Dear Mrs Scott,
Just a line or two in answer to your letter dated Sept 12/16. Hope to find you and your family well. I was not with Harry when he received his wound and George Shepherd was not there. I know he was wounded and died from the effects a day or two after. I can quite understand your feelings, and I miss him very much, as you say he was light hearted when he left home. I can tell you he was just the same out here and there was not a better man in the company when we were exposed to shellfire and you have the deepest sympathy of all his pals. George Shepherd is well and sends his best respect to you and I am getting on well myself all being well I hope I shall be able to come and give you a look. I think this is all I can say at this time.
With my deepest sympathy I remain yours sincerely.
S W Nash
The other letter comes from Henry’s sergeant.
9 – 9 – 16
Dear Mrs Scott,
It was with deep regret I heard of Harry’s death. I didn’t happen to be with him at the time he was wounded, but I saw him soon afterwards & spoke to him though he was badly wounded, I thought with his strength and cheerfulness he might make a good though hard recovery, but it was not to be. The whole of his section send their deepest sympathy to you. They all thought the world of Harry; he was such a splendid worker & didn’t know what fear meant. I hope you will write & ask me for any information you might like concerning Harry & if it is in my power I will send it along to you. Please accept my deepest sympathy for yourself & family.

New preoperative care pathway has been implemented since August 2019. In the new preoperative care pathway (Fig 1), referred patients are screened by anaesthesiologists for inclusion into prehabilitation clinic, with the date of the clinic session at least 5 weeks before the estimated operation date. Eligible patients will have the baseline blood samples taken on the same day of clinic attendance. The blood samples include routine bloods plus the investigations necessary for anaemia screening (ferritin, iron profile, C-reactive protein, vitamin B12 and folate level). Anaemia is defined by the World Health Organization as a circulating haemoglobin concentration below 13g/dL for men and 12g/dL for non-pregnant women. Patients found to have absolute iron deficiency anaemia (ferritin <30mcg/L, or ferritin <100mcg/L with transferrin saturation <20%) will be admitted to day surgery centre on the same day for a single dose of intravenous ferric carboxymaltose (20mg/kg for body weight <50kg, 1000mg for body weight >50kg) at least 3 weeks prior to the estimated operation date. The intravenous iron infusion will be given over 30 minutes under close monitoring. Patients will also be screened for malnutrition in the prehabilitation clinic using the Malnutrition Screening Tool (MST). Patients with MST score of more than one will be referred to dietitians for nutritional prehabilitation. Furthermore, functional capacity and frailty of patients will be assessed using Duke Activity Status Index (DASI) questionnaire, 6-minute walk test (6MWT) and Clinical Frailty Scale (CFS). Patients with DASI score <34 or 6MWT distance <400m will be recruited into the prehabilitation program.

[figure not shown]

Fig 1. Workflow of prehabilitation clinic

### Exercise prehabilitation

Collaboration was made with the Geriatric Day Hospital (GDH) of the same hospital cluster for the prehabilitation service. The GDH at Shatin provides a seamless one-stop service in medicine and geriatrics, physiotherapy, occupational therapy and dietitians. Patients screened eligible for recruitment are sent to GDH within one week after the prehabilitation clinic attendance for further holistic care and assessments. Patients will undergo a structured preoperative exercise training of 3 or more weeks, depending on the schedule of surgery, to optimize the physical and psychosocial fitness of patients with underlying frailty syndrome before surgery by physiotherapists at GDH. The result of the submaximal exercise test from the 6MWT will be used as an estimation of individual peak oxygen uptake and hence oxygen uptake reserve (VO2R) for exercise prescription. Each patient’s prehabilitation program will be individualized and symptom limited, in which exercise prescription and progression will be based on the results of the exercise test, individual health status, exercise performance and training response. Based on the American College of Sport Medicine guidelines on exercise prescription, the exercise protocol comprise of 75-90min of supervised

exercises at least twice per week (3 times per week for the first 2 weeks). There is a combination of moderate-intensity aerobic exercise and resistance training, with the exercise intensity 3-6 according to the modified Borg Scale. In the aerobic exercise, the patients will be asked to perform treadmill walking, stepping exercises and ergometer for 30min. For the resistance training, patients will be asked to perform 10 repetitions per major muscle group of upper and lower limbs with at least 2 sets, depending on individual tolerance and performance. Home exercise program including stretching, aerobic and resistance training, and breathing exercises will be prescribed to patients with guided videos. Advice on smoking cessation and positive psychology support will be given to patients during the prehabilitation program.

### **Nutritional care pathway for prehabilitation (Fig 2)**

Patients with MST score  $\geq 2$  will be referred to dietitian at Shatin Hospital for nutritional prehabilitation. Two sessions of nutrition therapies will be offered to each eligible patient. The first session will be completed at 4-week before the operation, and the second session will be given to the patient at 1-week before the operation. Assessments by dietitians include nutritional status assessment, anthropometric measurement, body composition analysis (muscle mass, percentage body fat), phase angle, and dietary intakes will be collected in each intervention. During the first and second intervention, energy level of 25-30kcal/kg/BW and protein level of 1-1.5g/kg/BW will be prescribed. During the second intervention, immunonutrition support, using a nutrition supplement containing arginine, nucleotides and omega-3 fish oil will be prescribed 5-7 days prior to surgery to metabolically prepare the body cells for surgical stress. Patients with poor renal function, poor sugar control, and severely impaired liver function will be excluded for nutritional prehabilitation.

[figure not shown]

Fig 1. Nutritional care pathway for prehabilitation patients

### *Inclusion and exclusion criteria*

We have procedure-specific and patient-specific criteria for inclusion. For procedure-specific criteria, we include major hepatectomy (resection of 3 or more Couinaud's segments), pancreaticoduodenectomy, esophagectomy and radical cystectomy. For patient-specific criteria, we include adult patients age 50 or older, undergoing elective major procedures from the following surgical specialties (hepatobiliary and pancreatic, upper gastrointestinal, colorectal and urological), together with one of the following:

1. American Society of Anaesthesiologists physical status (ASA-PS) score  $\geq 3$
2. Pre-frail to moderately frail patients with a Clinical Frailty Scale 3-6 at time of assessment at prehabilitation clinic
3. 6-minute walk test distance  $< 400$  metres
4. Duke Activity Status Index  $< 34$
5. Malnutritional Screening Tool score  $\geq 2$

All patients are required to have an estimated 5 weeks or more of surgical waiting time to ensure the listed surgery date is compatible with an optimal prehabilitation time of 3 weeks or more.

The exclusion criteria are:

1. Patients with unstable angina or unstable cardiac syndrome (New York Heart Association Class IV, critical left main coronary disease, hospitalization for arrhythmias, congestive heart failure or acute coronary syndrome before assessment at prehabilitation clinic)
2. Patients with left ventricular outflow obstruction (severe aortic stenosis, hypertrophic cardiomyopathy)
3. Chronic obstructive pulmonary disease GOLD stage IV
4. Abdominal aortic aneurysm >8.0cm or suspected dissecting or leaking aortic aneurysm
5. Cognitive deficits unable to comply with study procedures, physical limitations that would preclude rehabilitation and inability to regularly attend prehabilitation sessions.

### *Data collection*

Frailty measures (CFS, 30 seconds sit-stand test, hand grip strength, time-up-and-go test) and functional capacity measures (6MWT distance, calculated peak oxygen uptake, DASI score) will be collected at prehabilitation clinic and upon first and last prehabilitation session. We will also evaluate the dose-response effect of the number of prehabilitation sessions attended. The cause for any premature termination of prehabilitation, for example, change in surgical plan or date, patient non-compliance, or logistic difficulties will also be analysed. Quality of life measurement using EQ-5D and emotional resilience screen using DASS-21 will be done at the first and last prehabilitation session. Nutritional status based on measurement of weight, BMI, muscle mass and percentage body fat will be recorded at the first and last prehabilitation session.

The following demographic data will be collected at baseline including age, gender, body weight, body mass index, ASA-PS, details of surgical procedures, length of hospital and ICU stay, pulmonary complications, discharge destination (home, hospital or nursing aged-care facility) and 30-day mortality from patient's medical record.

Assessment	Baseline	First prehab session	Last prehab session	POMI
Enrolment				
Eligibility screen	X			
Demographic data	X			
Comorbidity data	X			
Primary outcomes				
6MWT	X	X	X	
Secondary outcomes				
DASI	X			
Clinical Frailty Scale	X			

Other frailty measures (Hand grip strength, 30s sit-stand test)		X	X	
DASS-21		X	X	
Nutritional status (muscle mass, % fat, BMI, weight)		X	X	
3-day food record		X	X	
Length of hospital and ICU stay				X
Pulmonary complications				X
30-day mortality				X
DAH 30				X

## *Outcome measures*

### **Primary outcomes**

Another man who was wounded on the same day died on 27th August 1916. Sapper 85087 Cecil Edward Beckett was born in Hedenham and was the son of Caroline Beckett. He had married Kate Buxton in 1913 and they had a son who was born on the 2nd February 1914 who they named Harley. Cecil died in No 8 General Hospital at Bois-Guillaume and is now laid to rest in Bois-Guillaume Communal Cemetery.
Henry Scott now rests in Dantzig Alley Cemetery which lies a little to the east of Mametz along with 1535 other soldiers most of whom died between July and November 1916.